PubMed Abstract | CrossRef Full Text | Google Scholar

Isern, J., Garcia-Garcia, A., Martin, A. M., Arranz, L., Martin-Perez, D., Torroja, C., et al. (2014). The neural crest is a source of mesenchymal stem cells with specialized hematopoietic stem cell niche function. Elife 3:e03696. doi: 10.7554/eLife.03696

PubMed Abstract | CrossRef Full Text | Google Scholar

Jessen, K. R., and Mirsky, R. (2005). The origin and development of glial cells in peripheral nerves. Nat. Rev. Neurosci. 6, 671–682. doi: 10.1038/nrn1746

PubMed Abstract | CrossRef Full Text | Google Scholar

Jessen, K. R., Mirsky, R., and Salzer, J. (2008). Introduction. schwann cell biology. Glia 56, 1479–1480. doi: 10.1002/glia.20779

PubMed Abstract | CrossRef Full Text | Google Scholar

Kaukua, N., Shahidi, M. K., Konstantinidou, C., Dyachuk, V., Kaucka, M., Furlan, A., et al. (2014). Glial origin of mesenchymal stem cells in a tooth model system. Nature 513, 551–554. doi: 10.1038/nature13536

PubMed Abstract | CrossRef Full Text | Google Scholar

Kobayashi, K., Morita, S., Sawada, H., Mizuguchi, T., Yamada, K., Nagatsu, I., et al. (1995). Targeted disruption of the tyrosine hydroxylase locus results in severe catecholamine depletion and perinatal lethality in mice. J. Biol. Chem. 270, 27235–27243. doi: 10.1074/jbc.270.45.27235

PubMed Abstract | CrossRef Full Text | Google Scholar

Kohn, A. (1903). Die paraganglien. Arch. Mikrosk. Anat. 52, 262–365. doi: 10.1007/BF02985550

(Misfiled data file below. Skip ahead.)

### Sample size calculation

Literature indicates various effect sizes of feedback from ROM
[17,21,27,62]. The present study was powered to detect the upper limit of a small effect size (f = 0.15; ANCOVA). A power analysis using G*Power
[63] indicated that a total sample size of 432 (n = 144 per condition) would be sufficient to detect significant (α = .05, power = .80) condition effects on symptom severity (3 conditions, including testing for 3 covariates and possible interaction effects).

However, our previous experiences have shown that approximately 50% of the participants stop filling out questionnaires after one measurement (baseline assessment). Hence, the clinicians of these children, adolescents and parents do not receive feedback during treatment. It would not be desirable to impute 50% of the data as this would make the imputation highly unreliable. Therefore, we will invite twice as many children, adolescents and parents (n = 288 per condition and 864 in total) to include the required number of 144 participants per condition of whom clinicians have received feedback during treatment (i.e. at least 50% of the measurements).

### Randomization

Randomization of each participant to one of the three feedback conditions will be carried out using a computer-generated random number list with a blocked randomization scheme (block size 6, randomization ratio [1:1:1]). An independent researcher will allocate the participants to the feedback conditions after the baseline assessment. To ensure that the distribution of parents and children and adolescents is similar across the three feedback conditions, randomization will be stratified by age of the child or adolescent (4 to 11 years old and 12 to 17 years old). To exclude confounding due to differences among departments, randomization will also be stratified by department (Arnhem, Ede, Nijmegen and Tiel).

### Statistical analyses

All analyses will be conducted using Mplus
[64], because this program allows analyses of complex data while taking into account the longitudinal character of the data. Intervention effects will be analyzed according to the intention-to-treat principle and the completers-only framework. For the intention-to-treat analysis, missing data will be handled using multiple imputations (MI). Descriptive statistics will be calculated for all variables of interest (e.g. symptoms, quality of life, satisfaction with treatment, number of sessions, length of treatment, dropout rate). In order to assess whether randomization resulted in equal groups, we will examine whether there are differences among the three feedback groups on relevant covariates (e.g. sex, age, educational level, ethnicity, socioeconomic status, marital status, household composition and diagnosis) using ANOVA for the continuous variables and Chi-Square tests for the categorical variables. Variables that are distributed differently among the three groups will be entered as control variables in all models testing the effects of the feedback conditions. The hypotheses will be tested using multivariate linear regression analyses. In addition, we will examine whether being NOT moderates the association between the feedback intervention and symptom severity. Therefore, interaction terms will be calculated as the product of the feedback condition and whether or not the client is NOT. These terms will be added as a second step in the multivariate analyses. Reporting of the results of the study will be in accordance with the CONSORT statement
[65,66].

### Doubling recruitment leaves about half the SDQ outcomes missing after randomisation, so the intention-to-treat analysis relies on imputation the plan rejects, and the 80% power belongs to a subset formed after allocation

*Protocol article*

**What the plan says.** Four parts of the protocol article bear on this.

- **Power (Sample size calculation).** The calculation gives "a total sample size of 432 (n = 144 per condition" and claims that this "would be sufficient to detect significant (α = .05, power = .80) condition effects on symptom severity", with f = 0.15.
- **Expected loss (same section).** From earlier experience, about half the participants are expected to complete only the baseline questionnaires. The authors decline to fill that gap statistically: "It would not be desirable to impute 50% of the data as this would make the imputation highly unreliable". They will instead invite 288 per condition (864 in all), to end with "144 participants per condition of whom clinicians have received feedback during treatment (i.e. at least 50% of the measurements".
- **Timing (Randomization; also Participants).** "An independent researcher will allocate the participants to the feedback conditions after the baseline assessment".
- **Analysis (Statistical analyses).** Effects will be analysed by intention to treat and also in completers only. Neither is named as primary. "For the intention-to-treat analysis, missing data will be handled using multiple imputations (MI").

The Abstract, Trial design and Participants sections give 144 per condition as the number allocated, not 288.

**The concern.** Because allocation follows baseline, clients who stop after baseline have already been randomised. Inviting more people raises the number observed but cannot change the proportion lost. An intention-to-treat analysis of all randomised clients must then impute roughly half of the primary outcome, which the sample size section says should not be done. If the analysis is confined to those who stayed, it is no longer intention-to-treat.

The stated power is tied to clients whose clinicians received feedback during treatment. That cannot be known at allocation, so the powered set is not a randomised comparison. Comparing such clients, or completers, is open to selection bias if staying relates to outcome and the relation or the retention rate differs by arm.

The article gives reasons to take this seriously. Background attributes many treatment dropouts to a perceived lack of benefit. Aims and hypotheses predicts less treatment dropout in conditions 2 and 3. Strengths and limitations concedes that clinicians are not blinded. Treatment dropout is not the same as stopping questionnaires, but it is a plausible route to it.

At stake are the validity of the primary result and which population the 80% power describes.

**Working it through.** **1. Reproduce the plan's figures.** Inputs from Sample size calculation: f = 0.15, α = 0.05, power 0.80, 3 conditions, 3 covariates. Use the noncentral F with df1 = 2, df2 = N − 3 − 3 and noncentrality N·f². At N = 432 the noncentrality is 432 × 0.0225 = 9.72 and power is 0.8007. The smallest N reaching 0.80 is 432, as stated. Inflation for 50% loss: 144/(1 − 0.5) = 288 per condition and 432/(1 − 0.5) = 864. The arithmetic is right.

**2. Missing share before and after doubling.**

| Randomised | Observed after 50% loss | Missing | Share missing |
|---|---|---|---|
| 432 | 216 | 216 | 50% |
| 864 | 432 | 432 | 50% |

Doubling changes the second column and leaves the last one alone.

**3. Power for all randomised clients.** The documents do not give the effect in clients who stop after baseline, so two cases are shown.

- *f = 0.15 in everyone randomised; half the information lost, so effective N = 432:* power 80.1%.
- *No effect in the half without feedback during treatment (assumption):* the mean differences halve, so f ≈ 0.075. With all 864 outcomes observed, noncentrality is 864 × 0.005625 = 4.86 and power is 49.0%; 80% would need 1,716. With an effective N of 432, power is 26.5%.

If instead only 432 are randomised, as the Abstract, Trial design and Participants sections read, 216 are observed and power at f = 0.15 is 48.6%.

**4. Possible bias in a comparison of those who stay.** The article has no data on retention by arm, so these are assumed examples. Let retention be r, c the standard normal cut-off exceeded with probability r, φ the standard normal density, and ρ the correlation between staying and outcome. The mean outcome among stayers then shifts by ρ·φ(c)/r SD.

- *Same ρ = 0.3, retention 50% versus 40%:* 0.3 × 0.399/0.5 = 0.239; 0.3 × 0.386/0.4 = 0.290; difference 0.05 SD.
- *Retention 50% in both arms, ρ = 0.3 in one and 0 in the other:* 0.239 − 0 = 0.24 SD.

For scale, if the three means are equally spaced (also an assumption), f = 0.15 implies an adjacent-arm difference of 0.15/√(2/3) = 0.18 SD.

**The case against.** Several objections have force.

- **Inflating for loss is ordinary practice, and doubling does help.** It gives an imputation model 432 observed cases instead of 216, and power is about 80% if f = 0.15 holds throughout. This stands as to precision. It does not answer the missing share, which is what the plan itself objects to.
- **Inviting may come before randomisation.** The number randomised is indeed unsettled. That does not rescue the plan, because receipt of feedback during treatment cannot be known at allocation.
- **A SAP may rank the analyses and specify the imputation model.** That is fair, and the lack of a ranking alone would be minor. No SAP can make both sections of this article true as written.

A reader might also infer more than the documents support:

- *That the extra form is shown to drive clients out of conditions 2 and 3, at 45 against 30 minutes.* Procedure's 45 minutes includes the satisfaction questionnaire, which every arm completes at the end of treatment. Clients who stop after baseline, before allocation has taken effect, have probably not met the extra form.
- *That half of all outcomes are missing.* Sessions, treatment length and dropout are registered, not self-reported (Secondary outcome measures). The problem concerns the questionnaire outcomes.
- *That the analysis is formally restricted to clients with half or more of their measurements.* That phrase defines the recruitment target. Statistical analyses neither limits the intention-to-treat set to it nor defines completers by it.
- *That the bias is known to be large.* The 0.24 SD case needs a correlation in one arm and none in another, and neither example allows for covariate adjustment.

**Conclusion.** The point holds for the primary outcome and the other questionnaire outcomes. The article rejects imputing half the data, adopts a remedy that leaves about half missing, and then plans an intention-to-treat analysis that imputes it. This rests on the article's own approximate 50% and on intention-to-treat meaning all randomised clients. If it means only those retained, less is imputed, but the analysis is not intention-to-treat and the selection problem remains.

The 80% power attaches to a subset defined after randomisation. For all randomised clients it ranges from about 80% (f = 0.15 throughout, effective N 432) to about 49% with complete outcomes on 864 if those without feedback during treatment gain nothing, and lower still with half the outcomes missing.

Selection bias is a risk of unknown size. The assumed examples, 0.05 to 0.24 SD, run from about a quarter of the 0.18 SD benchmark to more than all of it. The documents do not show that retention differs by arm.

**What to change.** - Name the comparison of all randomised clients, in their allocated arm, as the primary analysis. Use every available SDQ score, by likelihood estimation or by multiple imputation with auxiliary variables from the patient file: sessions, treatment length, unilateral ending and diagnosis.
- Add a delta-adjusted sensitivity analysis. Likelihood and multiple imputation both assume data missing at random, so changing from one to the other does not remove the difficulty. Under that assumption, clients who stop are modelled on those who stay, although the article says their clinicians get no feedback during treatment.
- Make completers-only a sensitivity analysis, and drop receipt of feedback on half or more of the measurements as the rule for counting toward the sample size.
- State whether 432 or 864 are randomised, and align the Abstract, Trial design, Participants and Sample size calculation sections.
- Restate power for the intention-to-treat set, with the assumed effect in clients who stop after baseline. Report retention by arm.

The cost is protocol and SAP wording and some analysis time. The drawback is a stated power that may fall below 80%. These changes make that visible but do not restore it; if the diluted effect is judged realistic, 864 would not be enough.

CrossRef Full Text | Google Scholar

Kuhlbrodt, K., Herbarth, B., Sock, E. I, Hermans-Borgmeyer, I., and Wegner, M. (1998). Sox10, a novel transcriptional modulator in glial cells. J. Neurosci. 18, 237–250. doi: 10.1523/JNEUROSCI.18-01-00237.1998

PubMed Abstract | CrossRef Full Text | Google Scholar

Laranjeira, C., Sandgren, K., Kessaris, N., Richardson, W., Potocnik, A., Vanden Berghe, P., et al. (2011). Glial cells in the mouse enteric nervous system can undergo neurogenesis in response to injury. J. Clin. Invest. 121, 3412–3424. doi: 10.1172/JCI58200

PubMed Abstract | CrossRef Full Text | Google Scholar

Lenders, J. W., Duh, Q. Y., Eisenhofer, G., Gimenez-Roqueplo, A. P., Grebe, S. K., Murad, M. H., et al. (2014). Pheochromocytoma and paraganglioma: an endocrine society clinical practice guideline. J. Clin. Endocrinol. Metab. 99, 1915–1942. doi: 10.1210/jc.2014-1498

PubMed Abstract | CrossRef Full Text | Google Scholar

Leone, D. P., Genoud, S., Atanasoski, S., Grausenburger, R., Berger, P., Metzger, D., et al. (2003). Tamoxifen-inducible glia-specific Cre mice for somatic mutagenesis in oligodendrocytes and Schwann cells. Mol. Cell. Neurosci. 22, 430–440. doi: 10.1016/S1044-7431(03)00029-0

PubMed Abstract | CrossRef Full Text | Google Scholar

Lloyd, R. V., Osamura, R. Y., Klöppel, G., and Rosai, J. (2017). World Health Organization, International Agency for Research on Cancer, WHO Classification of Tumours of Endocrine Organs, Vol. 10. Geneva: World Health Organization.